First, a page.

For Anderson, the body is much more than some tool we use to move our spirits from here to there; it is an essential and inextricable part of what it means to be human, a truth affirmed and amplified by the reality that have we been created in the image of God. For Anderson, the connection is crucial, but has been largely ignored by an increasingly dualistic culture. For many of us, the body has become nothing more than a mere means for pleasure or a “prison for the soul.”
Yet for those of us who over-emphasize the spiritual side of man, Anderson argues that any such transformation will never be complete without a full understanding the bodies position therein:
The gift of God in Jesus Christ is a gift for and to human bodies, and as evangelicals, we need to attend carefully to the ways in which the Holy Spirit shapes our flesh. In a world where the body’s status is in question, we have an opportunity to proclaim that the God who saved our souls will also remake our bodies; that the body is nothing less than the place where God dwells on earth.
Anderson proceeds to tackle a number of issues through this approach, from tattoos to homosexuality to death (and beyond), yet throughout each revealing insight, my mind consistently flashed back to his chapter on how our bodies more simply relate to the other (Chapter 4). It’s easy to understand how an appropriate body-faith orientation might improve our marriages or our churches, but what about our larger socio-economic engagement and overarching earthly stewardship?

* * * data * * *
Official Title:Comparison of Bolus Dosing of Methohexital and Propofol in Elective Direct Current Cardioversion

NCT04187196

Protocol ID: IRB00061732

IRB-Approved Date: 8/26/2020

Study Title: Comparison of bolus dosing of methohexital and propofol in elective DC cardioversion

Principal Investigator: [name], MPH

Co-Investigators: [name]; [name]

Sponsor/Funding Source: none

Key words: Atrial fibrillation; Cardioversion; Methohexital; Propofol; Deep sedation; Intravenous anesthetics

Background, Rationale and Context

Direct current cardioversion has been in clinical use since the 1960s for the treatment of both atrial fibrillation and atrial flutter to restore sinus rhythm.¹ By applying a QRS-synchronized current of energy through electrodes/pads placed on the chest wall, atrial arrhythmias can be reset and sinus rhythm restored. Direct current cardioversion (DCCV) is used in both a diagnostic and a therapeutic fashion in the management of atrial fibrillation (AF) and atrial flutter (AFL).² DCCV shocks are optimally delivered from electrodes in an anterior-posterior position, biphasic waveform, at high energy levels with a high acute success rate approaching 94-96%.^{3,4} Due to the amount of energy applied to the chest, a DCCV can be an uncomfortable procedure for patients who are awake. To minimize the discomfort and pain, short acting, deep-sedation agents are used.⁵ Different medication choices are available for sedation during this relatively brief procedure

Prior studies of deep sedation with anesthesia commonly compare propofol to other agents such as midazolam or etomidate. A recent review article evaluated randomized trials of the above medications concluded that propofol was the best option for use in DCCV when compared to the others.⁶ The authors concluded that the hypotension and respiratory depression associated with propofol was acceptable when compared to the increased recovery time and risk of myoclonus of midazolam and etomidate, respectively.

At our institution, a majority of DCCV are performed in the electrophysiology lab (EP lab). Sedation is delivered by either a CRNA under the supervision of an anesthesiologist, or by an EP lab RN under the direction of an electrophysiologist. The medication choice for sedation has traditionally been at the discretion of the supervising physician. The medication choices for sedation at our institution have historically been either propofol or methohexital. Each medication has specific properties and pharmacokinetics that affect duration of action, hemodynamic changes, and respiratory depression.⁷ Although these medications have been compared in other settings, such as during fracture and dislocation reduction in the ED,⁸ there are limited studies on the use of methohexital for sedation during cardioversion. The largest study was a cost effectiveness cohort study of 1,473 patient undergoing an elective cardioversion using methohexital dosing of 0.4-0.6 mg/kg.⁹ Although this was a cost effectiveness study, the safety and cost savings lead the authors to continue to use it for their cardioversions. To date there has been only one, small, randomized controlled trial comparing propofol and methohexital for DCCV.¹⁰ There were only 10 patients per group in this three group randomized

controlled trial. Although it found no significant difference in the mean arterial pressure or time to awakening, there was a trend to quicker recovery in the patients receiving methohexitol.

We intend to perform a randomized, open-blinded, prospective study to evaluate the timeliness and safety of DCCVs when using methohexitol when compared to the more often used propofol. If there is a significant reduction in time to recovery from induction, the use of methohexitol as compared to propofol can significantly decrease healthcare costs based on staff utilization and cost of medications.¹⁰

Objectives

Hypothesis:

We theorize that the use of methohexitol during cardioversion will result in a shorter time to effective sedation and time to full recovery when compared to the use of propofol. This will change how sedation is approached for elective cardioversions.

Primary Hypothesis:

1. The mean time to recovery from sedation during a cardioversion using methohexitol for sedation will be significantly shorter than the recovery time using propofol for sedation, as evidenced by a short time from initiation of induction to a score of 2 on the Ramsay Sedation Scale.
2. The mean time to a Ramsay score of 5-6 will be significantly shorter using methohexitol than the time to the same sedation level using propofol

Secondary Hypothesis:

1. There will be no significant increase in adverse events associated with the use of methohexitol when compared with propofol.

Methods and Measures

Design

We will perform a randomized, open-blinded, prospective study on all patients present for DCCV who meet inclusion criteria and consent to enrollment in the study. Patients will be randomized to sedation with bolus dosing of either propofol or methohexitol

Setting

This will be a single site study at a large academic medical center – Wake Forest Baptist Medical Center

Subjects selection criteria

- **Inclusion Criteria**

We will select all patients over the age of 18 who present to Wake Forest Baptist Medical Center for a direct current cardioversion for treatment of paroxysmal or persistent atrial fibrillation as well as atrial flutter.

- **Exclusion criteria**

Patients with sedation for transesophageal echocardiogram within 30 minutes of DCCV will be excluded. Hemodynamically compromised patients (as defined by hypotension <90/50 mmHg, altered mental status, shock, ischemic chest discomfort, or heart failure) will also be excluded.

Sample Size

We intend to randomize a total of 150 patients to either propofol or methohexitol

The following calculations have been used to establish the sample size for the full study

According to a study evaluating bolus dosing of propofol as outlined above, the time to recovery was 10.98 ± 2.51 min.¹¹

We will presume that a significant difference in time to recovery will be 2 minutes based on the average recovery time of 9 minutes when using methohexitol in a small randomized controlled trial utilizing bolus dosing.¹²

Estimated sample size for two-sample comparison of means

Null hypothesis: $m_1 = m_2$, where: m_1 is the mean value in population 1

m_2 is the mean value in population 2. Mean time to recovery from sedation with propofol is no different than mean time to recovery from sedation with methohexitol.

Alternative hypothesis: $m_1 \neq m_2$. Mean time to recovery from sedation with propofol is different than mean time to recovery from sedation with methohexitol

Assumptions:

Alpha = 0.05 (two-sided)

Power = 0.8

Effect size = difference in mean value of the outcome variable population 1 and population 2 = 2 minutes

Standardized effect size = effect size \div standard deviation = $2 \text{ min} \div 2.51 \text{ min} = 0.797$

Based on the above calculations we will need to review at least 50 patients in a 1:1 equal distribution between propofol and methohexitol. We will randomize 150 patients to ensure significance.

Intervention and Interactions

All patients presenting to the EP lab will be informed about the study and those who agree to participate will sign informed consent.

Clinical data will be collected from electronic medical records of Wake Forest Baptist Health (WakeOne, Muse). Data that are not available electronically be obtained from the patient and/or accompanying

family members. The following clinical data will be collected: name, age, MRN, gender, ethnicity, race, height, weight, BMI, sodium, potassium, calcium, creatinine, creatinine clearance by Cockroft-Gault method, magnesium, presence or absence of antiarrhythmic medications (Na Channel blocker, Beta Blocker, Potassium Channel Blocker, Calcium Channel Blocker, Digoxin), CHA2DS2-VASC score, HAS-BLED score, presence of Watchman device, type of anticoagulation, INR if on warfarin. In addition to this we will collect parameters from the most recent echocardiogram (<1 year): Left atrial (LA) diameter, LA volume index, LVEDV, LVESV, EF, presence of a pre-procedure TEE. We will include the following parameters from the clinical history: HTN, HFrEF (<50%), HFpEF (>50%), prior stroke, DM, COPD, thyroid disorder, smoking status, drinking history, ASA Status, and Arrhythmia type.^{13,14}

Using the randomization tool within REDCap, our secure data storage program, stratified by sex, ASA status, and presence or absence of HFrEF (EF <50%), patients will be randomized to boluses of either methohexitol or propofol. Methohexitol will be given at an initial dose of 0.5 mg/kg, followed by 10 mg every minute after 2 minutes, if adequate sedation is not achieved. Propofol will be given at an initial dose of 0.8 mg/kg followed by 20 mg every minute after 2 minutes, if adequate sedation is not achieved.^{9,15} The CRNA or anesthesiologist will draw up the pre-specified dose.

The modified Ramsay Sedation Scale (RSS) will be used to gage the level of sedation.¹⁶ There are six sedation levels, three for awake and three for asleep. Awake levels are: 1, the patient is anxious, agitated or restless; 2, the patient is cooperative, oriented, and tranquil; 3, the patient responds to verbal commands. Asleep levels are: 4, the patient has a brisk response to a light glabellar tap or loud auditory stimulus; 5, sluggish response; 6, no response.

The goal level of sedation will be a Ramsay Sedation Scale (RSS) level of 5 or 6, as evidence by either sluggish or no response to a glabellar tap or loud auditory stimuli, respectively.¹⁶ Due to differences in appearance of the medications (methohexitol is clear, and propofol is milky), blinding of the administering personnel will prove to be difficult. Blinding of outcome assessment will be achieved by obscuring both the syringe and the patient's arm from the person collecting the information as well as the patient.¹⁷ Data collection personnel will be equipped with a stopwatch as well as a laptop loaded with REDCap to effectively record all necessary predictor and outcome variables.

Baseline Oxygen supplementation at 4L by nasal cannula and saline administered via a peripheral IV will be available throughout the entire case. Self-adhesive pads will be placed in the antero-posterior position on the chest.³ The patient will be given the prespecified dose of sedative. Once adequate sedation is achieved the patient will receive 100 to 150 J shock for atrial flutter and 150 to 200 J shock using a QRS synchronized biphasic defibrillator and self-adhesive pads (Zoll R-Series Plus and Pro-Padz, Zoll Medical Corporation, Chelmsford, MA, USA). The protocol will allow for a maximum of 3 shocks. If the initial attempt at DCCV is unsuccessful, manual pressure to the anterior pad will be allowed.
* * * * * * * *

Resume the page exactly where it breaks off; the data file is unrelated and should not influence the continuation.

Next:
“We are social even in the womb,” says Anderson, and that sociability “is inextricable from the structure of our bodies.”
When we score a goal, we like to bump chests and give high-fives, the act of which is sometimes followed by hazardous, celebratory dives into a large piles of teammates. When socializing with friends and family, we often prefer to do so over a cup of coffee or a meal, sharing in the most basic bodily necessities as we relate to each other, pour out our hearts, and foster social bonds. These shared bodily pleasures and activities “not only curb our loneliness,” says Anderson, but are “a manifestation of our gratitude for the goodness of the created order that God has placed in us.”
Yet, as is the fundamental premise of the book, Anderson believes the distortion of the body’s place in such interactions has by and large distorted God’s created order in the process. Thanks to the rise of a self-absorbed, short-sighted, and materialistic culture, the social ties necessary for a healthy and flourishing society have largely vanished, and our views of the human body have corresponded accordingly. No longer are our bodies temples of the Holy Spirit, but rather, we have perverted them into serving as temples unto ourselves.
As Anderson explains: